It's easy to see the appeal of doing an anthology geared around a single concept and adhering mostly to a single genre constraint. There was last year's 'V/H/S,' which was tepidly received by most critics, but garnered enough attention amongst horror enthusiasts that the folks behind the first one have since put together a sequel, which has been creatively titled 'V/H/S/2.'
At around the same time, the Alamo Drafthouse's Tim League and co-producer Ant Timpson were revving up 'The ABCs of Death,' a wholly different experience which still uses the anthology principle, but is far broader in its scope and doesn't necessarily require each entry to be considered "horror." In fact, the collection of short films – some of which are very short – comprising 'The ABCs of Death' are only very loosely connected by a similar concept of death and the fact that each segment finds its title from a single letter of the alphabet – e.g. 'A is for Apocalypse.' The result, then, is 26 different shorts from 26 (technically 27, as one short is a co-directed effort) different directors who have built a brief narrative around a single word corresponding to their letter. Needless to say, the sheer amount of creative energy contained within the roughly 90-minute running time should be enough to spark some interest in even the most jaded of film goer (genre fan or not).
What's remarkable about 'The ABCs of Death' is that each filmmaker was, as is made known by a brief statement at the beginning of the film, given "complete artistic freedom regarding the content of their segments." Because of this – and more likely because of the list of directors the film was able to wrangle up – the "content" of these segments is wildly disparate, even though they all mostly hover around the concept of death. With a line-up of directors that includes the likes of 'V/H/S' contributor Ti West, director of the underrated 'The House of the Devil' and 'The Innkeepers,' Srdjan Spasojevic, the mind behind the seen-it-once-and-you-are-scarred-for-life 'A Serbian Film' and the fantastic Ben Wheatley, who has given us 'Kill List' and 'Sightseers,' most recently.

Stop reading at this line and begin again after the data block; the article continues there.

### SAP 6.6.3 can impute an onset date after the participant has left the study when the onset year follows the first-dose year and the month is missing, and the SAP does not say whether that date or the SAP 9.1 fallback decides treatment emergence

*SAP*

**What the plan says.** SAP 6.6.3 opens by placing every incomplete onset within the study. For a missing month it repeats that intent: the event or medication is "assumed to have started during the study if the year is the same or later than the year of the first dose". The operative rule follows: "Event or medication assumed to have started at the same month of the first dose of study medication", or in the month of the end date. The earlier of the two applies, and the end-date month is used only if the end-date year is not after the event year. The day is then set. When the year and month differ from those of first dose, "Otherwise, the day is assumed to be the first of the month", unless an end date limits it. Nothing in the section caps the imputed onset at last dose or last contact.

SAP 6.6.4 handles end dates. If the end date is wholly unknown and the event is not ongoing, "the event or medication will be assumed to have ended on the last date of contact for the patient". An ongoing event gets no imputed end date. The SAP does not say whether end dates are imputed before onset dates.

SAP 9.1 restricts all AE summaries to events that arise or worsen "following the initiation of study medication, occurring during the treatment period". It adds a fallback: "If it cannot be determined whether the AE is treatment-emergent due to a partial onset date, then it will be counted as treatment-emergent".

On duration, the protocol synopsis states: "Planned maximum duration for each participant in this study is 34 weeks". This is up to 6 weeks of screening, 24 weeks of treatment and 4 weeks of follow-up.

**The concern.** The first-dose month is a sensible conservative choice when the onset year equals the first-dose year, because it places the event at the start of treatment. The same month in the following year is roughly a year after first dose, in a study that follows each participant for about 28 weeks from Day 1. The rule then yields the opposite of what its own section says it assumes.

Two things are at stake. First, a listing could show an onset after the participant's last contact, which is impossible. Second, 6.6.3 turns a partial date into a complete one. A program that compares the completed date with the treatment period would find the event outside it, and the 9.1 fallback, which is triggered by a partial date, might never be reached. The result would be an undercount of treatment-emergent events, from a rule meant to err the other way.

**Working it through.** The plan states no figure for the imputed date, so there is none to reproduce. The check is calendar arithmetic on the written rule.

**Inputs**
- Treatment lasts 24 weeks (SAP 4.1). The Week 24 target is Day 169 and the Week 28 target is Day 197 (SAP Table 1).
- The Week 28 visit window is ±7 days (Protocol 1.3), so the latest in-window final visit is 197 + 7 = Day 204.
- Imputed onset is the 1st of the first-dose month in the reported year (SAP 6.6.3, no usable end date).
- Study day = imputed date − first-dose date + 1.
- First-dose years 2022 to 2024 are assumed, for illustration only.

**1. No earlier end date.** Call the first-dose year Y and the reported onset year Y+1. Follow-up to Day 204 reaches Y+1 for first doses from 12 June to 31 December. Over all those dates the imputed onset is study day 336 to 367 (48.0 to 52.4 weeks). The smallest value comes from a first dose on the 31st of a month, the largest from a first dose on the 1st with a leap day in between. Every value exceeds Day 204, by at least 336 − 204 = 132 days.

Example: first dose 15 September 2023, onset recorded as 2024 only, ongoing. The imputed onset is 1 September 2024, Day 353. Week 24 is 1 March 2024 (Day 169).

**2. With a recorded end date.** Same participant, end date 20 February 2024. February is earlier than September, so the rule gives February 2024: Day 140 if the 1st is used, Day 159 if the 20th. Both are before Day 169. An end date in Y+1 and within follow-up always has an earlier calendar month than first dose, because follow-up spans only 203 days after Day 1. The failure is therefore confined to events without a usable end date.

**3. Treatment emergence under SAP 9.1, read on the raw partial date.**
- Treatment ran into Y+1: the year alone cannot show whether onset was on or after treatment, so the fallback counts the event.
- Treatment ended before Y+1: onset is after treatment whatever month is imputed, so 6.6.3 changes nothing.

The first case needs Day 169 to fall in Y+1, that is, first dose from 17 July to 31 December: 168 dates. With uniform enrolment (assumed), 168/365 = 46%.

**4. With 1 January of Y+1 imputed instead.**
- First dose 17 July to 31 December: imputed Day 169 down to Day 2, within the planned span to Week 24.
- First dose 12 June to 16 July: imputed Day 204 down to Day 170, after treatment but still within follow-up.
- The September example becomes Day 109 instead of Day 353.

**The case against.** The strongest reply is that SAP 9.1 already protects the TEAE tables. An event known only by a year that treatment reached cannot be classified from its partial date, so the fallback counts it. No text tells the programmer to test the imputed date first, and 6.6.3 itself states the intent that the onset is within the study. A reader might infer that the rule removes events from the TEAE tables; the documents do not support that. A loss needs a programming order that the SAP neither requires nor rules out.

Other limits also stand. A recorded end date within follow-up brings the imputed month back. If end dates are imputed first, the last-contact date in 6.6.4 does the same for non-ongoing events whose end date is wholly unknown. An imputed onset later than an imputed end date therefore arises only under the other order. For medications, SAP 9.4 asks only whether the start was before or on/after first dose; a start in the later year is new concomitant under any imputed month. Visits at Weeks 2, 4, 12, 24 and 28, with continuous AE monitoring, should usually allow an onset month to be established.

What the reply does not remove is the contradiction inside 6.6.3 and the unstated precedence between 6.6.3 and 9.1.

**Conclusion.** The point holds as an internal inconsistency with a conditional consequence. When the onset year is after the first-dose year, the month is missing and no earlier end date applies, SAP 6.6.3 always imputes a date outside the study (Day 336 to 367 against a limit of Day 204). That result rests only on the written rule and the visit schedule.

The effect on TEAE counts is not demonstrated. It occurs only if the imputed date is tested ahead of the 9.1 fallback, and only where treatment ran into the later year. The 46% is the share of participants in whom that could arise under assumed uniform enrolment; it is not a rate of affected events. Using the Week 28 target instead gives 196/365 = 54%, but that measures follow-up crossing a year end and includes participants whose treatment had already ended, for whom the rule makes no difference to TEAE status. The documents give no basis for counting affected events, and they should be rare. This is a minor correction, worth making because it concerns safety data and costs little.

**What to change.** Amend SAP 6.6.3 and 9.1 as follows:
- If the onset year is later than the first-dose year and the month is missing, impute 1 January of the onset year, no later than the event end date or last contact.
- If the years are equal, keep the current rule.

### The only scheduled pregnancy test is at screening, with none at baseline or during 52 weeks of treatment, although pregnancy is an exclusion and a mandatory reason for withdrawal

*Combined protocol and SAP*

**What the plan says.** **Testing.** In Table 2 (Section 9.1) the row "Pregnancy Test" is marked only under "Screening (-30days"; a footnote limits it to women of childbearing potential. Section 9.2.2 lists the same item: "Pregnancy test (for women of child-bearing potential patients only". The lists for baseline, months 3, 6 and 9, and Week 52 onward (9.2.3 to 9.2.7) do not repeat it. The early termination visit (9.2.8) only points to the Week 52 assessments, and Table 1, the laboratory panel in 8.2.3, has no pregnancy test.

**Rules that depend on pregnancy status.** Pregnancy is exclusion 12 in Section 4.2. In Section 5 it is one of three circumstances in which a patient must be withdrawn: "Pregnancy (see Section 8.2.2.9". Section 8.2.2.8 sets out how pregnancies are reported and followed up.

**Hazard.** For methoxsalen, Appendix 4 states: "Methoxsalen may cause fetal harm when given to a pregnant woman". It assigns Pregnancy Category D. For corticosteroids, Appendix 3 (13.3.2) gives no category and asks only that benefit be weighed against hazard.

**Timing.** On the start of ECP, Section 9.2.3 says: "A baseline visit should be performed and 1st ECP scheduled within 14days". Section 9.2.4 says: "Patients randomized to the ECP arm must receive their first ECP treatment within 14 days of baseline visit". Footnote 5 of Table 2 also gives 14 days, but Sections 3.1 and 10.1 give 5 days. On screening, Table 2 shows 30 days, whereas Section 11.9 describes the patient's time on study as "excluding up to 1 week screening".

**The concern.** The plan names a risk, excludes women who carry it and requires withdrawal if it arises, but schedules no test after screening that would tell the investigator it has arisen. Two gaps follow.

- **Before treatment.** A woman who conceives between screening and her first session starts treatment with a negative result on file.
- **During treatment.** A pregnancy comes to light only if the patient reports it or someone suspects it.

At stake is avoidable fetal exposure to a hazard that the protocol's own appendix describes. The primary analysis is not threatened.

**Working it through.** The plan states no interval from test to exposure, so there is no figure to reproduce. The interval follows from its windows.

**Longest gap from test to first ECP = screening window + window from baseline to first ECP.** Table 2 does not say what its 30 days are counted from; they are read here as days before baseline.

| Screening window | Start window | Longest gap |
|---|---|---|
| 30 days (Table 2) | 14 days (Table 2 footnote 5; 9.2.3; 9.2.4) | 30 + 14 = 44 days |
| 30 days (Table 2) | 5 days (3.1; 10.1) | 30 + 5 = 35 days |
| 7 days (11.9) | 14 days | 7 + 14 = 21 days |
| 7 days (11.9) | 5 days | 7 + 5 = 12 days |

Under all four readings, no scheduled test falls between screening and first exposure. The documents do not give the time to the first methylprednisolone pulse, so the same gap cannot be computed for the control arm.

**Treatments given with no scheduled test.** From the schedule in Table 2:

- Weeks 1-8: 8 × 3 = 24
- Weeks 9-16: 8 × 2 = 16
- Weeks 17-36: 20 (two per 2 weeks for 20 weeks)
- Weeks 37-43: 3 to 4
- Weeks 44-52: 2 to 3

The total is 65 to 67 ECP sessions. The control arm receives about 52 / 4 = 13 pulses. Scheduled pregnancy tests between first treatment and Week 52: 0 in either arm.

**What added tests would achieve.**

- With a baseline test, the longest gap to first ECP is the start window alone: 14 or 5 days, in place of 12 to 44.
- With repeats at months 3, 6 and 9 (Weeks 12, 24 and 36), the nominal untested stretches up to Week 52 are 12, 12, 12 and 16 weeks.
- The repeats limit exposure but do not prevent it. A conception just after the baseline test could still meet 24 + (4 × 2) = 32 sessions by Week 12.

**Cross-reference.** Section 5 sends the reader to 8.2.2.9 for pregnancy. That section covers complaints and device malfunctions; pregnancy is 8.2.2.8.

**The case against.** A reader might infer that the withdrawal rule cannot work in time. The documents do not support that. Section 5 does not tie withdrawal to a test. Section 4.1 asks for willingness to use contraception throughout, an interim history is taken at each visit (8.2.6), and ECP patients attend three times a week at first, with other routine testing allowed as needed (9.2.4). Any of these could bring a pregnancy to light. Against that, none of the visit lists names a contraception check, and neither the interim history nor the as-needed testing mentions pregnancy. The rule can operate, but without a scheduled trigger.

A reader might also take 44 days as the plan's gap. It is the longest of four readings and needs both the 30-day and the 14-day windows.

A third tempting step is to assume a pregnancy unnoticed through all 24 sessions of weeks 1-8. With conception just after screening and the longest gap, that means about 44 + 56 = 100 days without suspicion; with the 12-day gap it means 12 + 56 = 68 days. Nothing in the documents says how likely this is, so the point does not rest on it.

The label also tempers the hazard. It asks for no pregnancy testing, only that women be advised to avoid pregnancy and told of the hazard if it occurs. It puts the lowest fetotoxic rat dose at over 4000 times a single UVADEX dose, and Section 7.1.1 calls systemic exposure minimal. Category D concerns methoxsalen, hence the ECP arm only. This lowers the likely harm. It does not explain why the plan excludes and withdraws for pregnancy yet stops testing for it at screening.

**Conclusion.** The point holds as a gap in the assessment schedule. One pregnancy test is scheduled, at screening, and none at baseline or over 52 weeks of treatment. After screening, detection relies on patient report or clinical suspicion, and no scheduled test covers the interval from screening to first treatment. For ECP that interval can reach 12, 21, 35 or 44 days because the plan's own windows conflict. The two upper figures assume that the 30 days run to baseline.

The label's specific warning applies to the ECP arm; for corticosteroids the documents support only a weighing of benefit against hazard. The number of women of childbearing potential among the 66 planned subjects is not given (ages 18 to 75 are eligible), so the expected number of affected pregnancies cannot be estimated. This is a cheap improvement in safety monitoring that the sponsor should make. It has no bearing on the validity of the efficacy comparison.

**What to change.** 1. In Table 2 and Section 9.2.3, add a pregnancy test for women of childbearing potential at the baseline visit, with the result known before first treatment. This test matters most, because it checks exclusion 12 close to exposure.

From that short list it's clear 'The ABCs of Death' has gathered a wide, multi-national talent pool, which means the disparity between some of the shorts is practically night and day. The madness starts with Spanish director Nacho Vigalondo's 'A is for Apocalypse,' a fairly straightforward, but gruesome segment, which depicts a woman trying to brutally murder her sick husband. Minutes later, we're treated to Marcel Sarmiento's 'D is for Dogfight,' a visually arresting segment that almost completely does without dialogue, is entirely in slow motion and could easily be one of the most gorgeous (if slightly divisive) music videos in the last 10 years. Shortly after there is Noboru Iguchi's 'F is for Fart,' which besides making me cringe for having to type that title, is a mostly incoherent and uncomfortably pervy segment centered around a deadly black gas and, uh, other gasses which may or may not emanate from Japanese schoolgirls.
Ultimately, the main draw for 'The ABCs of Death' doesn't come from its subject matter, but rather from the idea that so much creative energy exists in a single film. Some of the directors have presented fun and imaginative segments, some of which are, considering what must have been extreme budgetary restraints, shockingly well made. On the flipside, though, a few segments, like the one brought to you by the letter 'F' and, more even more outrageous and highly politicized, 'Z is for Zetsumetsu (from Yoshihiro Nishimura), are more like the dreams of a 13-year-old who just discovered GWAR and whose Internet search history would make Ron Jeremy blush.
Even though there's no real connective tissue between them, and it's unlikely any of the directors even spoke with one another before during or even after making their shorts, it is worth noting how strangely fixated most of the directors are with sex and toilets – or just bathrooms in general. There's even an entire segment dedicated to the horrors of a porcelain throne come to life in Lee Hardcastle's stop-motion animated piece, which is appropriately titled 'T is for Toilet.' But the preponderance of such puerile subject matter isn't necessarily a deal breaker, since less juvenile segments like the violently inane, but visually exciting 'V is for Vagitus' by Kaare Andrews temper the more overbearing infantile moments.